Once you commit to this program, you will need to follow through and lead your teachers, room moms, or coaches and team moms toward the goal, and motivate them to lead the students or team members and the parents.

What are we going to ask you to do?  Simply tell your story clearly and in a way that will capture the interest and enthusiasm of your parents.  Explain WHY you are raising money, WHAT you will buy with that money, and HOW that will make a better life for THEIR CHILD.  This must be an ongoing effort starting well before the beginning of your sale and continuing every day through the sale, with every member of your organization doing their part as a cheerleader for the students and parents.

Did we as a company suddenly add a "risk" to our business by changing to this profit structure for our clients' projects?  

Yes and no. 

There will probably be some organizations that choose not to work with us because of this plan.  But we are sure enough that this plan will work to the mutual benefit of everyone to go forward with it.  Frankly, the high cost of fuel affects us, also.  Fuel to come to show you our programs, kick off your sale, bring your product into the warehouse, heat and cool the warehouse, deliver your product to the school...all depend on the price of oil.   So if we can help you increase your participation and can get more return on our investment, we win and you win because you have more funds from fewer fundraisers and you start to eliminate the parent burnout that has plagued fundraising in the past several years.  By getting much better results from slightly fewer clients, the clients win and so do we.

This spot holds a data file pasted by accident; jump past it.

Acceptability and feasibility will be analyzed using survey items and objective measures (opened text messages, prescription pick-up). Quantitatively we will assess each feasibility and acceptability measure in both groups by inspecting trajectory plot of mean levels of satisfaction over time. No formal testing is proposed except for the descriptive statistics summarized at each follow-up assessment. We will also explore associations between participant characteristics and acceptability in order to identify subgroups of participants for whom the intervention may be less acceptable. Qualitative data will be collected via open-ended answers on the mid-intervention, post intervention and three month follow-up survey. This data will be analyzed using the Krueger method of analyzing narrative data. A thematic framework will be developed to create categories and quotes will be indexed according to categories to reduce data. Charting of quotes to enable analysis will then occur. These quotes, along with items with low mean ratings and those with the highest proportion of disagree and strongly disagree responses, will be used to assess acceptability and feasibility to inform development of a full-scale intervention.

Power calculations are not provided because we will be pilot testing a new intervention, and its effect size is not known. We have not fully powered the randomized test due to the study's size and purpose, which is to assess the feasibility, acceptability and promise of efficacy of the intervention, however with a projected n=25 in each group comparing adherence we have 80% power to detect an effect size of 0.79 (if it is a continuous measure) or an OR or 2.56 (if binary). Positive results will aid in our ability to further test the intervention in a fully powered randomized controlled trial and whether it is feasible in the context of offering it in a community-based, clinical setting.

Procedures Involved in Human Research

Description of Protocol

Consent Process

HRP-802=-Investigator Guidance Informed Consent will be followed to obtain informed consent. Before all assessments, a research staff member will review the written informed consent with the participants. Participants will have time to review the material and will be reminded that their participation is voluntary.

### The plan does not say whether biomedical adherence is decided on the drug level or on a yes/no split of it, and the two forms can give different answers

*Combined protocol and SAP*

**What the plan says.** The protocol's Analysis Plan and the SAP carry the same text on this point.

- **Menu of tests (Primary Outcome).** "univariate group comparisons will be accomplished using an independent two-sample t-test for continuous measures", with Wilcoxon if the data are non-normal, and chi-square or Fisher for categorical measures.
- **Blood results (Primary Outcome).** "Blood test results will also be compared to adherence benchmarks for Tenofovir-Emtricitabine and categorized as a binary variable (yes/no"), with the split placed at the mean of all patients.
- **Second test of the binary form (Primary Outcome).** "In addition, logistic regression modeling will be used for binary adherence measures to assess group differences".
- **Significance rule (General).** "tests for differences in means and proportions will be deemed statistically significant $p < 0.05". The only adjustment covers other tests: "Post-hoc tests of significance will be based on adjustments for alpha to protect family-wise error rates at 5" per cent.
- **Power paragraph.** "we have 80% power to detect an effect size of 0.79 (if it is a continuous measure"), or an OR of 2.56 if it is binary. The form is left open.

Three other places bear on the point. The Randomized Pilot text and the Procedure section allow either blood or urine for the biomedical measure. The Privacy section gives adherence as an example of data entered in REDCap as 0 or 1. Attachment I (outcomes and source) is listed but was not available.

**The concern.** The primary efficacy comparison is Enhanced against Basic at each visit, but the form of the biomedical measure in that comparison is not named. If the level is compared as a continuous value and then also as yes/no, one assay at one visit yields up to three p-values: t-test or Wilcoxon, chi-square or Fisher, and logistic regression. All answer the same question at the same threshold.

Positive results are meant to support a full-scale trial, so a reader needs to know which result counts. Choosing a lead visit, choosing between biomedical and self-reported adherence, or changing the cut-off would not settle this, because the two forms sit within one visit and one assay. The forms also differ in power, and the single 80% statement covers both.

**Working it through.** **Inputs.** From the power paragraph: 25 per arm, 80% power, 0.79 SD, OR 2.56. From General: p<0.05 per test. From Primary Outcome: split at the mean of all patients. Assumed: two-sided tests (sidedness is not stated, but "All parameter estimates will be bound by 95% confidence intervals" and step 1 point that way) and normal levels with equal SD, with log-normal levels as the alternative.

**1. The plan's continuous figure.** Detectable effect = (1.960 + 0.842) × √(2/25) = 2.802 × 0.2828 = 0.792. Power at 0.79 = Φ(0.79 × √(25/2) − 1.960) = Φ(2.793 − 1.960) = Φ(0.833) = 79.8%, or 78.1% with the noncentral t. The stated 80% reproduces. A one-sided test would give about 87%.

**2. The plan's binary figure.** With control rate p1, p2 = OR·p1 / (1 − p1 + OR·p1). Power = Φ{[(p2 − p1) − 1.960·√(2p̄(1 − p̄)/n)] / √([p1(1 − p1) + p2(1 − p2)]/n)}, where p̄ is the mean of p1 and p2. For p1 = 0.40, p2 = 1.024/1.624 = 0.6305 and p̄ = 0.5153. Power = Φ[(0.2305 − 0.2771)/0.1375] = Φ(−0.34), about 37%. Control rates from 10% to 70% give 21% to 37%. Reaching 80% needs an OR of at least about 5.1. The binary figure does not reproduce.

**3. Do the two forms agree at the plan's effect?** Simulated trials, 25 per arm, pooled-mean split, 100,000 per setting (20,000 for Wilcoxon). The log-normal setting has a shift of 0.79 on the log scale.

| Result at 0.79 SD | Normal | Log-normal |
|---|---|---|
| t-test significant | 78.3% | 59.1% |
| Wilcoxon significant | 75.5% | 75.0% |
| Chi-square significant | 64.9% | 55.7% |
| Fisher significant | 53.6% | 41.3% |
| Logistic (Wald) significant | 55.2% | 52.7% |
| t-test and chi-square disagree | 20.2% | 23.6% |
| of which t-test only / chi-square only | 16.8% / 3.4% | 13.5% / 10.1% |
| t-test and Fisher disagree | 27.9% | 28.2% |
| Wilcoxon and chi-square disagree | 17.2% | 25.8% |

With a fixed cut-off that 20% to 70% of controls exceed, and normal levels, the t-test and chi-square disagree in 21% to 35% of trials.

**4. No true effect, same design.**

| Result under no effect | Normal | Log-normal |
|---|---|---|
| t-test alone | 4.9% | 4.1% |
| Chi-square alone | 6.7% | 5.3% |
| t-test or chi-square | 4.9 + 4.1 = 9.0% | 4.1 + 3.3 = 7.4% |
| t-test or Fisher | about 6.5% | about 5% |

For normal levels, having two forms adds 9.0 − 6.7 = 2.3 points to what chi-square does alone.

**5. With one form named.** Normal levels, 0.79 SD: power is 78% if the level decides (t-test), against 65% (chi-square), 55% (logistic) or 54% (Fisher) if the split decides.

Unless everyone wins, everyone loses.

We ran this program through the Rotary Four Way Test:

First: is it the TRUTH?
Second: is it FAIR to all concerned?
Third: will it build GOOD WILL and BETTER FRIENDSHIPS?
Fourth: will it be BENEFICIAL to all concerned?

It passed.

Then we asked the all-important next question "And then what happens?"

As best we can foresee, the answer to that question is a string of very positive outcomes. 

Friday, February 15, 2008

Congratulations to the Harrisonburg High School Key Club!

Congratulations to the HARRISONBURG HIGH SCHOOL KEY CLUB for being the
second highest Key Club in the World in fundraising for UNICEF. They
have raised over $80,000 over the years that I have worked with them.